Friday, 2 July 2010

Marcella (Humphrey Ward) 155

Marcella is a somewhat chunky VMC, but immensely readable - I was daunted by its size but was immediately gripped in following the life and dilemmas of the young woman in the 1880s. Following early years spent in a boarding school (where she wasn't exactly a model pupil; she used sometimes to be sent to bed by the teachers which was especially punishing as those in bed during the day were considered to be ill, and were not permitted to take their arms out of the bedclothes, allowing them to read!), we meet her as a 21 year old art student, living in London and trying to work out her socialist ideals. But as the book opens, her father inherits the family estate, Mellor Park, located very near to Oxford (I loved the mentions of various south Oxfordshire villages which I know!) and Marcella moves to join her family. At first this fits with her idealist views; she can work with the poor who live around the estate to try to alleviate their poverty. But then she falls in love with the Tory Aldous Raeburn who is set to inherit the nearby estate of Maxwell Court. Marcella becomes torn between wanting to live up to her principles and to marry Aldous and become mistress at Maxwell. The rest of the book describes what happens after that, so as usual, I don't want to go on and spoil the plot!

I found Marcella an extremely likeable young lady and the book gave a good insight into the world of the 1880s for privileged ladies; she seems to have been quite well done by for the period having the opportunity to pursue her own desires rather than being constrained by the period as is often a feature of this date.

It's the only novel by Mrs Humphrey Ward published by Virago; although she wrote a number of novels the rest seem to have long vanished into obscurity. And this novel was published only the once with an original green cover.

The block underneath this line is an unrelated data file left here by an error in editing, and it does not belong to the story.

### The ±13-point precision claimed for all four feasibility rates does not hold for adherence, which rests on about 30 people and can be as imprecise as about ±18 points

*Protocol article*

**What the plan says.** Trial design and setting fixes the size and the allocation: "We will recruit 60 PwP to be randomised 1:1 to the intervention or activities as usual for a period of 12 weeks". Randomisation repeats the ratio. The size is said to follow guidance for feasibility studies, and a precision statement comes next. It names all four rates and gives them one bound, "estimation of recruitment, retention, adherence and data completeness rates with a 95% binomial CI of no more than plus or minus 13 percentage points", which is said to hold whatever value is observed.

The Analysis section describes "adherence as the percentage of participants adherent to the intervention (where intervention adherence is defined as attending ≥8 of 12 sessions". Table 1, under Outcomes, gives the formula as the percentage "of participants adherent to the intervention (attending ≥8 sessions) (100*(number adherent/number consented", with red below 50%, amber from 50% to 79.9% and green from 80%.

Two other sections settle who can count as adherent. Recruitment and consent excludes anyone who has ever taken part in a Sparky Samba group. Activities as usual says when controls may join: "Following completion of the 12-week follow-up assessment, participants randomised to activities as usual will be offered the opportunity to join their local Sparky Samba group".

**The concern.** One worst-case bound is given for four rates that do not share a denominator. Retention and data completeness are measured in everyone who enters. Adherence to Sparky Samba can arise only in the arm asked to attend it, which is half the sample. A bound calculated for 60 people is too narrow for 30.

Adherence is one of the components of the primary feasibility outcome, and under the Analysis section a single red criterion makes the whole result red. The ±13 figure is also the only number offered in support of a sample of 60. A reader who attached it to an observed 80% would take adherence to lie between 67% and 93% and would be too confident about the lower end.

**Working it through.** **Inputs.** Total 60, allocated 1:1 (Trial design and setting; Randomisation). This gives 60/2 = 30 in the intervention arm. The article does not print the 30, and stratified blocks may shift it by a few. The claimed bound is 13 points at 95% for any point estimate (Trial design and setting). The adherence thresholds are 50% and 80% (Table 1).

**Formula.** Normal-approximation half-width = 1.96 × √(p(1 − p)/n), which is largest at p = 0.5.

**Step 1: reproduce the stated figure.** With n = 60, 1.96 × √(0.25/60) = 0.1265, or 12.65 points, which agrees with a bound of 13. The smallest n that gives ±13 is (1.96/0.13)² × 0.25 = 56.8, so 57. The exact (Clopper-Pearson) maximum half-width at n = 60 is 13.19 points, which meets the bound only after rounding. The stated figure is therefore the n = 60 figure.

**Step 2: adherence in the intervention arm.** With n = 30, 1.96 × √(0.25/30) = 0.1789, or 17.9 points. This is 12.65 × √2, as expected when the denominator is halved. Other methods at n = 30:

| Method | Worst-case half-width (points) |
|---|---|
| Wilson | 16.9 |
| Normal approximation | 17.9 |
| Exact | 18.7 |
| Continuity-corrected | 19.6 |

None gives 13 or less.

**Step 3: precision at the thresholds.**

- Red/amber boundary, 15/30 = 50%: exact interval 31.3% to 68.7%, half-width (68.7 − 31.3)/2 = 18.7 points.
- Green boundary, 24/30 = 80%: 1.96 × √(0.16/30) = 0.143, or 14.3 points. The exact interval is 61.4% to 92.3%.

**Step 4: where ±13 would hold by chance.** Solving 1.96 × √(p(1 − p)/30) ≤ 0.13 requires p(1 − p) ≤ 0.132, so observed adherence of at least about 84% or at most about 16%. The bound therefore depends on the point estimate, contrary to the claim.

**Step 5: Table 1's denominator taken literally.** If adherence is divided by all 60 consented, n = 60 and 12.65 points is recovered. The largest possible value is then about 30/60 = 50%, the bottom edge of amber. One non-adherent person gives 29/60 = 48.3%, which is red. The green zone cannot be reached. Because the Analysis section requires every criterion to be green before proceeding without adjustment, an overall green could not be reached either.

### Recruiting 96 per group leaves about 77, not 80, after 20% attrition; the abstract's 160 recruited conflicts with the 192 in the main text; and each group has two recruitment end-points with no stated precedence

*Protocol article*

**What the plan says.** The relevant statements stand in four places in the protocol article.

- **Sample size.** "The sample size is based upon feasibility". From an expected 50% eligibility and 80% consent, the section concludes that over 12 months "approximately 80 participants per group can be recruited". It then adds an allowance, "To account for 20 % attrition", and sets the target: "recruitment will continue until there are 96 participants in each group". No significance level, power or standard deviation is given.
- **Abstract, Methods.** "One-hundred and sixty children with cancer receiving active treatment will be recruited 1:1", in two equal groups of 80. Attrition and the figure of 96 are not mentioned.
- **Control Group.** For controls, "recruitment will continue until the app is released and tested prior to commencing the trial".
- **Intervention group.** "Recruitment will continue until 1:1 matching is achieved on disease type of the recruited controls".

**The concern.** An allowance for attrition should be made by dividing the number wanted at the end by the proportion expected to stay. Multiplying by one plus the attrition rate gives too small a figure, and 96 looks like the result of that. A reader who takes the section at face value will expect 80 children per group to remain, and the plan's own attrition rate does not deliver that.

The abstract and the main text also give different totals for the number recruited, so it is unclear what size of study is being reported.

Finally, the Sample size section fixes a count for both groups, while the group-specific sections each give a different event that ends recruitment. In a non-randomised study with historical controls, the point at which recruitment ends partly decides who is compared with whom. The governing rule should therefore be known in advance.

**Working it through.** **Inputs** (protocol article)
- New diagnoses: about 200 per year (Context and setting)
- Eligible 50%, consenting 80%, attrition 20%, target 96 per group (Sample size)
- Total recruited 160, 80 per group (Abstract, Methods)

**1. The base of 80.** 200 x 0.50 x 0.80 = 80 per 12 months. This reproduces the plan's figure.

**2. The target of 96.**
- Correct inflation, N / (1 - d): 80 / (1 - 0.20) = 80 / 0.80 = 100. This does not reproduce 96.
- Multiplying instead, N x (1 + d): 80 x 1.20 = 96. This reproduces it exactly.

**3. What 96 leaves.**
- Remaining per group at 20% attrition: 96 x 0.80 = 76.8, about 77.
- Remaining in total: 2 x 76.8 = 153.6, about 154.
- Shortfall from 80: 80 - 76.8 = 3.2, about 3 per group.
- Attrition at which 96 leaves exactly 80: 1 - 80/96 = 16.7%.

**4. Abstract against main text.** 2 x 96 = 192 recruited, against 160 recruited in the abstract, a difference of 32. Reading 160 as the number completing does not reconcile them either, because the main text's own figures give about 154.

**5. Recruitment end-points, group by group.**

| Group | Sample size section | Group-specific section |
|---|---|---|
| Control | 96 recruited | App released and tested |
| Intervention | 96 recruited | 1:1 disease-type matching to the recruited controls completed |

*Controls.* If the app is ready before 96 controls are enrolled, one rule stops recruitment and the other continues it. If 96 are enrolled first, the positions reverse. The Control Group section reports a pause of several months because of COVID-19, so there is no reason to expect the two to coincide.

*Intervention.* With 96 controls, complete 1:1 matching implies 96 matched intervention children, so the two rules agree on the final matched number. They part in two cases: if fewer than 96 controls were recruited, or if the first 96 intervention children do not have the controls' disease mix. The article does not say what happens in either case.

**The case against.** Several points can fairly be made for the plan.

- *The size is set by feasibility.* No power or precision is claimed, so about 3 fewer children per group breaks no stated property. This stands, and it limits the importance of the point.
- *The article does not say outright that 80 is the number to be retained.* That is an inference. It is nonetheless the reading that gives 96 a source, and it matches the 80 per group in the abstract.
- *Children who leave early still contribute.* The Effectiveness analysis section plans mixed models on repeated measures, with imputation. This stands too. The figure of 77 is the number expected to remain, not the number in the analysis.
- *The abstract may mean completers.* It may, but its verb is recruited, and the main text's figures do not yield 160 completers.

6 comments:

  1. Glad you enjoyed this one, Verity! Pleased I could find it for you.

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  3. Your reviews are always so bizarrely timely! I got this from an Oxfam shop just the other week and thought I would really enjoy it - looks like I definitely will having read your review!

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  4. I was just recently talking to a friend about Frost in May when she mentioned this book in connection, and said how much she'd enjoyed it. Another Virago for the library list.

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  5. 當一個人內心能容納兩樣相互衝突的東西,這個人便開始變得有價值了。............................................................

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  6. Good to know that this one was so enjoyable; its size has put me off many times as well, but I'll worry less about that now thanks to your comments.

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